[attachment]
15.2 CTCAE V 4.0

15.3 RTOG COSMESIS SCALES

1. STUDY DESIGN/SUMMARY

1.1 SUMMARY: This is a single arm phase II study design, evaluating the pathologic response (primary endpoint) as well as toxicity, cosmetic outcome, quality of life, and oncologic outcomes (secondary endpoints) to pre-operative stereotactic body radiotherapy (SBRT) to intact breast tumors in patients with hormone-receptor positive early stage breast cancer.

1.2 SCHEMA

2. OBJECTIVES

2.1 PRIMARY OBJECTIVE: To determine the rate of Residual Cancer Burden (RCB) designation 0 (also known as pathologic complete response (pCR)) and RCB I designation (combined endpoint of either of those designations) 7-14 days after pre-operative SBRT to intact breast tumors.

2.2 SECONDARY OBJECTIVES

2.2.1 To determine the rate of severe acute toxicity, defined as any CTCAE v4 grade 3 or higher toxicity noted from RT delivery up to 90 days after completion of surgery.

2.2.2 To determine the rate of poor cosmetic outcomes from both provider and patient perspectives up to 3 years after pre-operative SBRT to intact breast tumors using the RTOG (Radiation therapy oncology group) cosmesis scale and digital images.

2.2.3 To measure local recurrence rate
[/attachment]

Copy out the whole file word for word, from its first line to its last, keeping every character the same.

15.2 CTCAE V 4.0

15.3 RTOG COSMESIS SCALES

1. STUDY DESIGN/SUMMARY

1.1 SUMMARY: This is a single arm phase II study design, evaluating the pathologic response (primary endpoint) as well as toxicity, cosmetic outcome, quality of life, and oncologic outcomes (secondary endpoints) to pre-operative stereotactic body radiotherapy (SBRT) to intact breast tumors in patients with hormone-receptor positive early stage breast cancer.

1.2 SCHEMA

2. OBJECTIVES

2.1 PRIMARY OBJECTIVE: To determine the rate of Residual Cancer Burden (RCB) designation 0 (also known as pathologic complete response (pCR)) and RCB I designation (combined endpoint of either of those designations) 7-14 days after pre-operative SBRT to intact breast tumors.

2.2 SECONDARY OBJECTIVES

2.2.1 To determine the rate of severe acute toxicity, defined as any CTCAE v4 grade 3 or higher toxicity noted from RT delivery up to 90 days after completion of surgery.

2.2.2 To determine the rate of poor cosmetic outcomes from both provider and patient perspectives up to 3 years after pre-operative SBRT to intact breast tumors using the RTOG (Radiation therapy oncology group) cosmesis scale and digital images.

2.2.3 To measure local recurrence rate